Tuesday, January 22, 2008

New Jersey, the Jackboot State?

Maybe there’s some job requirement in New Jersey that requires cops or other government people with authority to be uninformed, uneducated, unacquainted and totally in the dark on the Freedom of Speech in our country.

“So you want to work for the government. Have you ever heard of the First Amendment?

“No.”

“OK, you’re hired.”

How else do you rationalize seven cops arresting a couple citizens from a town hall meeting on Saturday, Jan. 19, in Middle Township, for protesting toll hikes?

Gov. Jon Corzine was scheduled to appear at the last of his four “town hall” meetings to pitch his plan to up tolls on the Garden State Parkway and New Jersey Turnpike in order to pay down state debt and repair roads.

Prior to Corzine’s arrival, some 10 toll increase opponents began passing out flyers and displaying signs that read “No toll hikes.” Mind you, the signs did not say “F... the Gov” or anything like that, just “No toll hikes.”

Two of these protesters were arrested for exercising their freedom of speech privileges. Steven Lonegan of Bogota, NJ, and Seth Grossman of Middle Township, were cuffed and charged with trespassing.

Were they endangering anyone? Acting rude in public? Disturbing the peace? Were they wild-eyed thugs chanting, “We’ll die before we pay higher tolls!” Well, no.

Lonegan was mayor for 12 years. Grossman is an attorney and former Atlantic City councilman. They were just there to protest a bad plan, a plan that they say will hurt people, including truckers.

When “Land Line Now” news anchor Reed Black pitched the story in yesterday morning’s news staff meeting, you could hear the collective clunk of jaws hitting the table.

By noon, Reed had contacted both Lonegan and Grossman and had recorded interviews with both.

As an editor here, one of the perks is that I get to read the unedited copy and hear the complete sound file on the interviews. While you get to read the cleaned-up, tightened-up version, I hear the whole thing. I even watched a tape of the arrest, posted on the Internet by someone who was there. Watch for yourself here.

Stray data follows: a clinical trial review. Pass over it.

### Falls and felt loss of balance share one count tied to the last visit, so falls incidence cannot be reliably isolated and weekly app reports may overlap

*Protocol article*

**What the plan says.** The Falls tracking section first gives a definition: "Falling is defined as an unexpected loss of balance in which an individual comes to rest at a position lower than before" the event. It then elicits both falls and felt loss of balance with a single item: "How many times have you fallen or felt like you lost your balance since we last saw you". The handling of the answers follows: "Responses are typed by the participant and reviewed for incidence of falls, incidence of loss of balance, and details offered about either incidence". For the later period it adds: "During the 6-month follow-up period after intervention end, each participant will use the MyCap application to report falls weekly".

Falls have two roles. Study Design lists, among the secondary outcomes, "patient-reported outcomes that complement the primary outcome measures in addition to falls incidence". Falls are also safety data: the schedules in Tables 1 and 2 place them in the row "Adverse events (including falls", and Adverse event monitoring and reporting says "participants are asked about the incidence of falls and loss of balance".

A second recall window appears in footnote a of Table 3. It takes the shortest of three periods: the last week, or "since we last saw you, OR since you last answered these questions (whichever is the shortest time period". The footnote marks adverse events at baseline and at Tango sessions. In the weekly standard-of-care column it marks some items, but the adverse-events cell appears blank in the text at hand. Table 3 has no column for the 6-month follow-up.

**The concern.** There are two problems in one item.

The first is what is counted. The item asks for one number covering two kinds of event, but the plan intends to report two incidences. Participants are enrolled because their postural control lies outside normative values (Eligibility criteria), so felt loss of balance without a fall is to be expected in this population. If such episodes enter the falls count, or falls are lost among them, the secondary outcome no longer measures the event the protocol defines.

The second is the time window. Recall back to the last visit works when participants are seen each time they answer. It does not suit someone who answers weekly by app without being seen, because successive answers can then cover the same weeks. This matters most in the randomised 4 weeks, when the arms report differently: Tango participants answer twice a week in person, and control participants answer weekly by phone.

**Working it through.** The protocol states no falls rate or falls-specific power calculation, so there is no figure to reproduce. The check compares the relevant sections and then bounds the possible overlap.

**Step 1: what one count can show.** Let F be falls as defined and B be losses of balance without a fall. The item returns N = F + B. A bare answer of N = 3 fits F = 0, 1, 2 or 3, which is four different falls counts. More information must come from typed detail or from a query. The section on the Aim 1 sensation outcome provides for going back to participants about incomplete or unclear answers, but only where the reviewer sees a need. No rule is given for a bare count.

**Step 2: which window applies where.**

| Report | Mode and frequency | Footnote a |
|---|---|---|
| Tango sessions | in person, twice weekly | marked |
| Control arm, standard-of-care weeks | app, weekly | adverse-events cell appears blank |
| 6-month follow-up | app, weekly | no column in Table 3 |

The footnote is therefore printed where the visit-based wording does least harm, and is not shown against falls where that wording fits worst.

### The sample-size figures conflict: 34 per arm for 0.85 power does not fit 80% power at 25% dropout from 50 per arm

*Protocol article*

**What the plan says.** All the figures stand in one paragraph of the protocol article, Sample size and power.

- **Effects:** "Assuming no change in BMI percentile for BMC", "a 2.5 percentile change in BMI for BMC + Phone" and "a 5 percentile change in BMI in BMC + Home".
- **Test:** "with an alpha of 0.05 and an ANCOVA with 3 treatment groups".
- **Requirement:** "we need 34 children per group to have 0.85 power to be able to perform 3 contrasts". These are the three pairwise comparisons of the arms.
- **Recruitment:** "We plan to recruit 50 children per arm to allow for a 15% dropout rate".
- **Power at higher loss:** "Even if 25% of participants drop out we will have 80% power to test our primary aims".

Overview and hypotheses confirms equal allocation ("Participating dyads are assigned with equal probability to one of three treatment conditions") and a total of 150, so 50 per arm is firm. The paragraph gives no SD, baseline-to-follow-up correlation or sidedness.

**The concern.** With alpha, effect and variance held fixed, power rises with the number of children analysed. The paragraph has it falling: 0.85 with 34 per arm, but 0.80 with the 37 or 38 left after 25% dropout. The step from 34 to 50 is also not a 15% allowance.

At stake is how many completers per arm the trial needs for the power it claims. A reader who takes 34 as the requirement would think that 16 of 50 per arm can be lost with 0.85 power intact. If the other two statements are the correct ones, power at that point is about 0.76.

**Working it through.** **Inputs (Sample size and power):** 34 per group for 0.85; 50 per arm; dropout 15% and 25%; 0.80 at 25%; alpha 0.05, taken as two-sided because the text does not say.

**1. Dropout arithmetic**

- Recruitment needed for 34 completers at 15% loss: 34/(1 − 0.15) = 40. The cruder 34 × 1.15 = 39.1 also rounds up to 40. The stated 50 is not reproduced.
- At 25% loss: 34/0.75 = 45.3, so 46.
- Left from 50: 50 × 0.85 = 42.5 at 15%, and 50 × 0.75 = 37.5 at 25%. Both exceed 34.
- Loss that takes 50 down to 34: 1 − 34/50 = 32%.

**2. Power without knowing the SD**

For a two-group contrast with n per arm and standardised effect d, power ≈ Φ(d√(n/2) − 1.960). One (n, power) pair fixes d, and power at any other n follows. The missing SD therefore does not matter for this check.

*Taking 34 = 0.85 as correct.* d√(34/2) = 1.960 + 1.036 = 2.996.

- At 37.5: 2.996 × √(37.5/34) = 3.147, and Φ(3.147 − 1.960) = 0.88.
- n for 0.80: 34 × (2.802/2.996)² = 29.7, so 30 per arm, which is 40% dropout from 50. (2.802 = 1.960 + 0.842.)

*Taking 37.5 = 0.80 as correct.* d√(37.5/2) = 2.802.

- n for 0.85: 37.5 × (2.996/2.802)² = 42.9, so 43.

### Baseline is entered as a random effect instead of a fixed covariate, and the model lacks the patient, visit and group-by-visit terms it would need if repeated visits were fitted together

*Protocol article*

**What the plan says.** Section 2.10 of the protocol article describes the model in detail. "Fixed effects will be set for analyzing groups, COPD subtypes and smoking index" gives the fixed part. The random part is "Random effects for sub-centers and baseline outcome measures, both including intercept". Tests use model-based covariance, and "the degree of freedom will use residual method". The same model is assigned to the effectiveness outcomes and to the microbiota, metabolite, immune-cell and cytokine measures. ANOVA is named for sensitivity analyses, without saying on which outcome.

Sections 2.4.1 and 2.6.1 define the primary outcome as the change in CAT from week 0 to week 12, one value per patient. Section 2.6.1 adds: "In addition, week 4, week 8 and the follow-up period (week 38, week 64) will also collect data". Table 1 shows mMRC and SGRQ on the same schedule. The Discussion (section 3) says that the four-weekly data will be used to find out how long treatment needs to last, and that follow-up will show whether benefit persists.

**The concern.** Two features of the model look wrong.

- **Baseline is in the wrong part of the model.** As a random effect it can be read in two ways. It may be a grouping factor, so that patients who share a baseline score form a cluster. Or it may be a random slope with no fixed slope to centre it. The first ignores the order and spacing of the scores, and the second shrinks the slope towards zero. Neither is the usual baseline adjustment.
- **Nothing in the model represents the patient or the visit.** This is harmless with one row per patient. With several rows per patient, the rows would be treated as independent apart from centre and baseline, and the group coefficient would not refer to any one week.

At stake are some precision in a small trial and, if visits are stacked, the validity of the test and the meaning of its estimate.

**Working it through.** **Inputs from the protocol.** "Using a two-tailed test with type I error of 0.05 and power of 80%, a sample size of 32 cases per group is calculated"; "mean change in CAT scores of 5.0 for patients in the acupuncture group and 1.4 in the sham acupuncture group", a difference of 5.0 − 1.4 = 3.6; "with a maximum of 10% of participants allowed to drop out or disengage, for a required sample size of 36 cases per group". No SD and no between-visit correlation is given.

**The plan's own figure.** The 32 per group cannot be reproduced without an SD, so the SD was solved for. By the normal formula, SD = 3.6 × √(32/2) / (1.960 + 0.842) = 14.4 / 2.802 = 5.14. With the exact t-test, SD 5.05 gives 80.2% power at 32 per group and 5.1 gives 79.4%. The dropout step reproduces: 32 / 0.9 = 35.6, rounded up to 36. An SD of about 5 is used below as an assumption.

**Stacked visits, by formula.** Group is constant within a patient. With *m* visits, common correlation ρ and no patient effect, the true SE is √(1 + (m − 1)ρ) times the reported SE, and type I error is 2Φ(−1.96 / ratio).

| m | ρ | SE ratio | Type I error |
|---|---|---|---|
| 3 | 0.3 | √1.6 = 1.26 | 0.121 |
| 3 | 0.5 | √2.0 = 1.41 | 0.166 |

Lonegan and Grossman told “Land Line Now” News Anchor Reed Black how they were told it was a “private” meeting. Private? Has the government reinvented vocabulary? A town meeting, scheduled by the state’s governor, paid for by taxpayers, is a public meeting. Period.

So here’s this guy, in a suit and long black winter coat, surrounded by seven officers. They asked what he was doing, and he said passing out flyers. They told him “the governor did not want” him handing out flyers.

Lonegan explained to the officers it was actually a “public” meeting, paid for by taxpayers. Lonegan told them it was his right to pass out flyers protesting the toll increases.

To cut to the chase, they cuffed him and put him in the patrol car, along with Seth Grossman. Both were detained for about an hour and charged with trespassing. A statement from the cops said the two men had been attempting to enter the school, where there were signs posted “no signs.”

The tape shows Lonegan quietly standing on the sidewalk when someone said “arrest him” and then someone cuffed him. I didn’t see him or Grossman “attempting” to get into the school.

A retired superior court judge who witnessed the arrests said it was “very scary.” Various media sources quoted him as saying it reminded him of movies he’d seen about Russia and Germany.

“My run-in with freedom of speech in New Jersey was a chilling, oppressive experience,” Lonegan told Reed.

The real chill here is that this kind of stuff happens all the time. Sometimes, it gets some press. I remembered a similar story from a meeting in Fargo, ND, that got attention so I googled it. Three years ago, Howard Kurtz of The Washington Post reported that a city commissioner, liberal radio producer, a deputy Democratic campaign manager and a number of university professors were among 40 people in Fargo who were barred from a town hall meeting where President Bush spoke.

Tom Athans, chief executive of Democracy Radio, issued a statement after learning that a producer for a liberal show was among those booted. Athans was quoted as saying “to blacklist a local citizen because he produces a radio program at odds with the political agenda of the White House is dangerous for democracy.”

OK, so let me get this straight. We are fighting for freedom and democracy in other countries, but at home you feel the jackboot when you speak out?

2 comments:

  1. A cop, a politician all feel above the law when they don't have their hand in your pocket.

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  2. "OK, so let me get this straight. We are fighting for freedom and democracy in other countries, but at home you feel the jackboot when you speak out?"

    That was certainly the case in the run-up to the US Invasion of Iraq. Individuals, groups and media that dared question the need, much less the wisdom, were set upon with howls of treason and catcalls of being Muslim-lovers. Having grown up in the South during the 50s and 60s, I can recall hearing not to dissimilar statements directed at those who favored the end of Jim Crow. Not much seems to change.

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